A blog for anyone with an interest in Polperro, publishing and people... with occasional musings on history and humanity.
Posted on February 16, 2015
Polperro’s six inns don’t just offer a warm welcome and good ale. They all have a fascinating history, some going back more than 200 years.
One of the oldest is the Three Pilchards (left)overlooking the harbour by the fish quay. Back in the early part of the 19th century, the Three Pilchards was kept by Charles Jolliff who came to Polperro from Launceston, married a local girl and stayed. In later years, it was often said contraband liquor was sold over the counter of the Three Pilchards: ‘If Charlie’s grey mare was saddled outside the inn at night, locals would know that another consignment of smuggled goods was due’.
The original Pier Inn, often referred to as the ‘New Inn on the Quay’ during the 18th century, features frequently in accounts of Polperro’s history. In March 1783 it was the venue for the sale of four valuable French and Spanish prize ships captured by a Polperro privateer named the Swallow. The sale, advertised in the Sherborne Mercury, attracted a large crowd of curious onlookers and prospective buyers to the harbour where three of the four vessels were berthed. Today, the Pier Inn is a private house.
The same New Inn was also used by John Rowett, a notorious Polperro smuggler, for a dinner in 1802 that he and his ship’s company were treated to by one of the Guernsey merchants from whom they bought their contraband goods. The cost of the meal, £9.18s.6d, was recorded by Zephaniah Job, who became known as the Smugglers’ Banker. At the time, the landlord of the New Inn was Benjamin Rowett, a cousin of his smuggling namesake. The origin of the present Blue Peter Inn is less certain, though its location right by the new pier suggests it could possibly have once been one of the ‘inns on the pier’ referred to from time to time in 18th and 19th century records.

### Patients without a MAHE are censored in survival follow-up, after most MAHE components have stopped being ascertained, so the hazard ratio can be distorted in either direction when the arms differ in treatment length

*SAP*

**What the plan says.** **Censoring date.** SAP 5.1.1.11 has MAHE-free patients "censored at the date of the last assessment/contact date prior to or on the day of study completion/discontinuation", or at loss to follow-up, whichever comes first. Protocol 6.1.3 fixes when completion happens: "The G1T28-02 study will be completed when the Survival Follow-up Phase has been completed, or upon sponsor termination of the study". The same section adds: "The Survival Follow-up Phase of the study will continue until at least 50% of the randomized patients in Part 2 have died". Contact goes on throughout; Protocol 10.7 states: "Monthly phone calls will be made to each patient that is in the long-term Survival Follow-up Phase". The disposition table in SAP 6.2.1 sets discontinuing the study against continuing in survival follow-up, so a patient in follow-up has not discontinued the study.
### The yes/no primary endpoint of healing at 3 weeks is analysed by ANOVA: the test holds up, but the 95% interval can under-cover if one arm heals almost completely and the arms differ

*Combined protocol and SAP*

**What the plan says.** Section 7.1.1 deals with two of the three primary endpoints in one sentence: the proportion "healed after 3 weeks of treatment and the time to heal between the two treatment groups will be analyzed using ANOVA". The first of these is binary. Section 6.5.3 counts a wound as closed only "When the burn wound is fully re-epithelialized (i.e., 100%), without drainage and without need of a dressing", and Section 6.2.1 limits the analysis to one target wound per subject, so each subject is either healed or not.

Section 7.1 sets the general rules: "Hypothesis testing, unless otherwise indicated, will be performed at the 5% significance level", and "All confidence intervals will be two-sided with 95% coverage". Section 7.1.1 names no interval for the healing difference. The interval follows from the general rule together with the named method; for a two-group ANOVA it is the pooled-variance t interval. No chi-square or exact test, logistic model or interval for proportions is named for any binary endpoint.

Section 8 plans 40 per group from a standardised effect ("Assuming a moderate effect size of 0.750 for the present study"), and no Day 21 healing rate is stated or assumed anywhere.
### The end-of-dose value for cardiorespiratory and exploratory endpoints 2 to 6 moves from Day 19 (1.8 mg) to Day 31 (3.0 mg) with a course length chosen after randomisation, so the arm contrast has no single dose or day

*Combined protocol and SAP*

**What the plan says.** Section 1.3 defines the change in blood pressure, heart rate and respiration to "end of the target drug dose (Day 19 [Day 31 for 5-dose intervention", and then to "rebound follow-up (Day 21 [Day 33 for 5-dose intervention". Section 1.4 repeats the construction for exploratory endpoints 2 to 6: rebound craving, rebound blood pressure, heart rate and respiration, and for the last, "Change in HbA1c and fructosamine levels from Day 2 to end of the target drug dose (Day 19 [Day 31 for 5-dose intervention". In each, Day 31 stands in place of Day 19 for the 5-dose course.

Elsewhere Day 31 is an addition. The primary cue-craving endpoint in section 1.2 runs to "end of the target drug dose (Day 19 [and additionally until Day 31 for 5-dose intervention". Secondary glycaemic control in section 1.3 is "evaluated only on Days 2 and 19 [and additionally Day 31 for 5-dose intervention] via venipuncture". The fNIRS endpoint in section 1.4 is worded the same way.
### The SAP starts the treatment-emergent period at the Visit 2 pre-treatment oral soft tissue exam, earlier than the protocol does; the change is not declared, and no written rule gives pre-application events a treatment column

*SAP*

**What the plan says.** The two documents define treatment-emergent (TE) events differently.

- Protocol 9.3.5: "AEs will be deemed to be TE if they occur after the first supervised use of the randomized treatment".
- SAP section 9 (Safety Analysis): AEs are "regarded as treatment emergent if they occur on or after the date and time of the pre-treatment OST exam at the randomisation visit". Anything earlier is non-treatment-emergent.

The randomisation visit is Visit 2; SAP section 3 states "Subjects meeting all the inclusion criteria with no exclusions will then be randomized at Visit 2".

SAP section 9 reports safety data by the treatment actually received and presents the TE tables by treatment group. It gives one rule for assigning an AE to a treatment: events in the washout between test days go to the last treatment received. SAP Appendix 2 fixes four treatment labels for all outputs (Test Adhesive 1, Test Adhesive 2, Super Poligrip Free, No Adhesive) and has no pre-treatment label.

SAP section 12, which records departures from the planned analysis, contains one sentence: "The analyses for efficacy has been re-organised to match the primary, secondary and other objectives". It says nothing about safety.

The Ship Inn in Fore Street originally stood where the Post Office is today. At the end of the 18th century it was run by Charles Guy who was also heavily engaged in the smuggling trade between Polperro and St. Peter Port. Typical of his correspondence with the Guernsey merchants is the letter he sent in December 1799: “You will please ship on board the Mayflower for the account of Charles Hutton, ten ankers of Brandy, five of gin and five of rum, ready money.” An anker was an eight gallon barrel; ‘ready money’ meant cash on delivery.
Even more recent inns like the Noughts and Crosses in Landaviddy Lane have an interesting history as well. It was originally one of the three bakehouses in Polperro where bread and other items were baked during the 19th century. The name comes from the novel accounting practice then in use: bread orders were noted with a small or large ‘o’ according to size, and with an ‘x’ when they were paid for. The Old Mill House was another of the Polperro bakeshouses. At one time, dinners were cooked there for a halfpenny a time. A delectable aroma would fill the narrow streets around the harbour when the ovens opened and local folk hurried home with their Christmas dinners. The present building was built by William Henry Wright who came to Polperro with his father in 1891.
At the top of the village is the Crumplehorn Inn. Originally known as Killigarth Manor Mill, the mill wheel was powered by water that came from a mill pool located where the large car park now stands at the approach to Polperro. The Crumplehorn later became a farm and was converted to an inn the 1960s. It still has a working mill wheel.